Laura Cartwright encourages young women to pursue a future in male-dominated fields

For Laura Cartwright, mathematics is about more than numbers.

The University of Wollongong student said maths in its many forms underpins almost every aspect of our daily lives, and unravelling the intricacies of its role in society is what she loves about her field of study.

“Maths provides the basis of just about every physical phenomena we know of, and it’s such a surreal feeling to be able to understand how these phenomena work,” she said.

Laura today (Wednesday 13 December) graduated with a Bachelor of Advanced Mathematics (Honours) and delivered the student remarks during the ceremony, encouraging the crowd of students to embrace the end of university as the next chapter in their lives.

She had originally planned to study Medical Health Sciences at UOW, but after one semester, Laura realised her passion lay in mathematics, and she changed her degree. She completed a Bachelor of Medical Mathematics, before moving into straight Advanced Mathematics for her Honours.

“I love the challenge of trying to find the best solution possible to a problem,” said Laura, who is President of UOW’s student Mathematics Society. “There is a sense of elegance within maths, in that you may suddenly discover a result or pattern, which links two very different, seemingly unrelated branches back together. Seeing how everything is intertwined is very exciting.”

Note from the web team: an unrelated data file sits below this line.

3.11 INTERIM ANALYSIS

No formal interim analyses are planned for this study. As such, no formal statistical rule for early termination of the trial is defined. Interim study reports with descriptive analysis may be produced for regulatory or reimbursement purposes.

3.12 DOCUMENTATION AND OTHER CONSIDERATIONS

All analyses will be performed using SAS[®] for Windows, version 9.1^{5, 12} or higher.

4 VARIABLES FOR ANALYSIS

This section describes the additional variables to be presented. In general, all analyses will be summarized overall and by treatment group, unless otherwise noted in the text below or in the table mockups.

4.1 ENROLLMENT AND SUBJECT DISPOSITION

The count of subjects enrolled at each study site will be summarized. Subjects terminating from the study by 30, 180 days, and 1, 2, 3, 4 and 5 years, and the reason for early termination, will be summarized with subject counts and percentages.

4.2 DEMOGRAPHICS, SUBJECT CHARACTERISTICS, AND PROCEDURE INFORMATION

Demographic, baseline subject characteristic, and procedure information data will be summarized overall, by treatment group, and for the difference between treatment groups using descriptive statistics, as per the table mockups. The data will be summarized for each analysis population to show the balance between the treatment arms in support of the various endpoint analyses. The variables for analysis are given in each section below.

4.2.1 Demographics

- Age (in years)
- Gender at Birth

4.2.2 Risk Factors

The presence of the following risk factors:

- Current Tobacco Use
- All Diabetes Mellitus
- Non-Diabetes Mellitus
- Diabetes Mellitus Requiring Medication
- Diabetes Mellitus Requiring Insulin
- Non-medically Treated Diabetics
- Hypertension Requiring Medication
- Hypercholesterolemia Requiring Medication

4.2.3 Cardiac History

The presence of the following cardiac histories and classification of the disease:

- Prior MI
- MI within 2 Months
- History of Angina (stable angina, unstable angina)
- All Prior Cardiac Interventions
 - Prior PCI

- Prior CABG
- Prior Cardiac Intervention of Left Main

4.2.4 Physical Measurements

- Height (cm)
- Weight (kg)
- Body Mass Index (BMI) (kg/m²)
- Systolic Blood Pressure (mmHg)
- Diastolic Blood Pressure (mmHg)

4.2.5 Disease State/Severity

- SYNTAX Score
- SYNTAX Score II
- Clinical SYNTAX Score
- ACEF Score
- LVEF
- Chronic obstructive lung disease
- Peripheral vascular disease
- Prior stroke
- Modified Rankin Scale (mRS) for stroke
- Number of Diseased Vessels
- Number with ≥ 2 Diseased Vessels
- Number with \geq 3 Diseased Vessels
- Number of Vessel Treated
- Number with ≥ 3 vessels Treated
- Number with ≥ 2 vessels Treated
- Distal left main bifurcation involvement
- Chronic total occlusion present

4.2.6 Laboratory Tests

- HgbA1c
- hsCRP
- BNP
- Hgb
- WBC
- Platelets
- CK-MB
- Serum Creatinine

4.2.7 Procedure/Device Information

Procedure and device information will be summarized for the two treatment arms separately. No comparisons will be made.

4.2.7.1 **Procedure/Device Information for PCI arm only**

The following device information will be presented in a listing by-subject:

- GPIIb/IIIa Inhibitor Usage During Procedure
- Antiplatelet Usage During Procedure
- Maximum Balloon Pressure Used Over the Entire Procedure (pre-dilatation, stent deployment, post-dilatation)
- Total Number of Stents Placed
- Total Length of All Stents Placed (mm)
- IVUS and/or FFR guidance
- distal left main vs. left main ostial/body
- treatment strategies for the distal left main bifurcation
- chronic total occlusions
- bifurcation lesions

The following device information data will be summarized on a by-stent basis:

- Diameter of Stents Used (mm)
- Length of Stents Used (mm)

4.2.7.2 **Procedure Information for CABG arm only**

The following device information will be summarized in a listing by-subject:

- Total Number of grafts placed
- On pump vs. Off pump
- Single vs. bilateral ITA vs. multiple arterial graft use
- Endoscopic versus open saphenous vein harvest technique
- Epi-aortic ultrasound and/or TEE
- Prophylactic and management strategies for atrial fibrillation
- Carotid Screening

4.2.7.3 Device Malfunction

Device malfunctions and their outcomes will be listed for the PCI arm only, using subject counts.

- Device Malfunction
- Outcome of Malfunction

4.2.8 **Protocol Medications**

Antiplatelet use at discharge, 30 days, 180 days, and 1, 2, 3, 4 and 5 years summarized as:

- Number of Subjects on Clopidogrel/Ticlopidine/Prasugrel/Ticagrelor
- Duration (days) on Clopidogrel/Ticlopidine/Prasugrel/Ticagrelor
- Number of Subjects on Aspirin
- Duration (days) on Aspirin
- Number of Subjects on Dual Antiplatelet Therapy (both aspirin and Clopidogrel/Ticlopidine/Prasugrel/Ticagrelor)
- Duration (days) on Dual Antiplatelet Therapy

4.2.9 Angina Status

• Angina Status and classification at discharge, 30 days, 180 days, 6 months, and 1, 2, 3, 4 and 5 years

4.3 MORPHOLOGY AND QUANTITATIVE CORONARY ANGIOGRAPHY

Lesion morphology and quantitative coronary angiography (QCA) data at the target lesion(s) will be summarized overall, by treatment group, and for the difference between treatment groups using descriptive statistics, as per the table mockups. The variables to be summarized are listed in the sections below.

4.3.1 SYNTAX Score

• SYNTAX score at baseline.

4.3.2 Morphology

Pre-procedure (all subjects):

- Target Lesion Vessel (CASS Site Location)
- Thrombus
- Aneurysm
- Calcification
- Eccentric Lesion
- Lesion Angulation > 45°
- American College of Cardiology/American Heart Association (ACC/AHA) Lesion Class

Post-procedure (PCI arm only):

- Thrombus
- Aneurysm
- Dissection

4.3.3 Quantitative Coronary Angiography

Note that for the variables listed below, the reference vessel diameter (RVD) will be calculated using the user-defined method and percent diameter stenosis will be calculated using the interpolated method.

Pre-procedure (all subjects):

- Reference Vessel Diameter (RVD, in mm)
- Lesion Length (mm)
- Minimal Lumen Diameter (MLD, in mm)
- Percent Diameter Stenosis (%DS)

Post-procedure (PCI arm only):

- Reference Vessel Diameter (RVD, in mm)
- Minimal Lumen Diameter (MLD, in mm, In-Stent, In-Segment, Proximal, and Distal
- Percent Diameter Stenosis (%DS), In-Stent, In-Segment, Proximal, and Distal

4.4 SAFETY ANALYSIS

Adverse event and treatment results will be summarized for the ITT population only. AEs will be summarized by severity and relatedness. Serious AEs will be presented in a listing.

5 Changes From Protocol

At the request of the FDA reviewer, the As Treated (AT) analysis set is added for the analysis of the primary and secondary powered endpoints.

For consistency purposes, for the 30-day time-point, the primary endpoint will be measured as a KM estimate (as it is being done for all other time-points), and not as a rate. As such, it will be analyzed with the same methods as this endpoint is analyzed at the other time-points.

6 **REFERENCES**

Laura’s passion for maths is infectious. Indeed, she believes one of the ways to encourage students to explore careers in STEM (Science, Technology, Engineering, Mathematics) fields is to engage with them on the benefits of studying these subjects and to show them what can be achieved.

“I work as an ambassador within the STEM Outreach team at UOW,” Laura said. “After graduation, I plan to use my degree to encourage high school students to choose to study STEM-related degrees at university. I think it’s important for the students to see people who have these degrees.

“I think part of the push away from STEM that society is seeing, particularly for young females, is due to a lack of passionate and enthusiastic people interacting regularly with these students.”

Laura’s experience as a female in a male-dominated field has been overwhelmingly positive and she wants to encourage more young women to pursue degrees in STEM subjects.

“It is certainly true that there is a higher number of males than females in mathematics, but there is no sense of segregation,” Laura said. “These days, I think it is an advantage to be a female in any STEM-related field, as there are so many opportunities and scholarships available to us.”

Laura’s graduation does not signal the end of her studies at UOW. She has been accepted into a PhD in spatio-temporal statistics with Dr Andrew Zammit Mangion at the National Institute for Applied Statistics Research Australia, beginning early next year.

“I’m really excited about beginning my PhD,” she said. “Working in maths is a constant journey of discovery. You never know what you are going to find next.”

Words by India Glyde. Originally published on UOW newsroom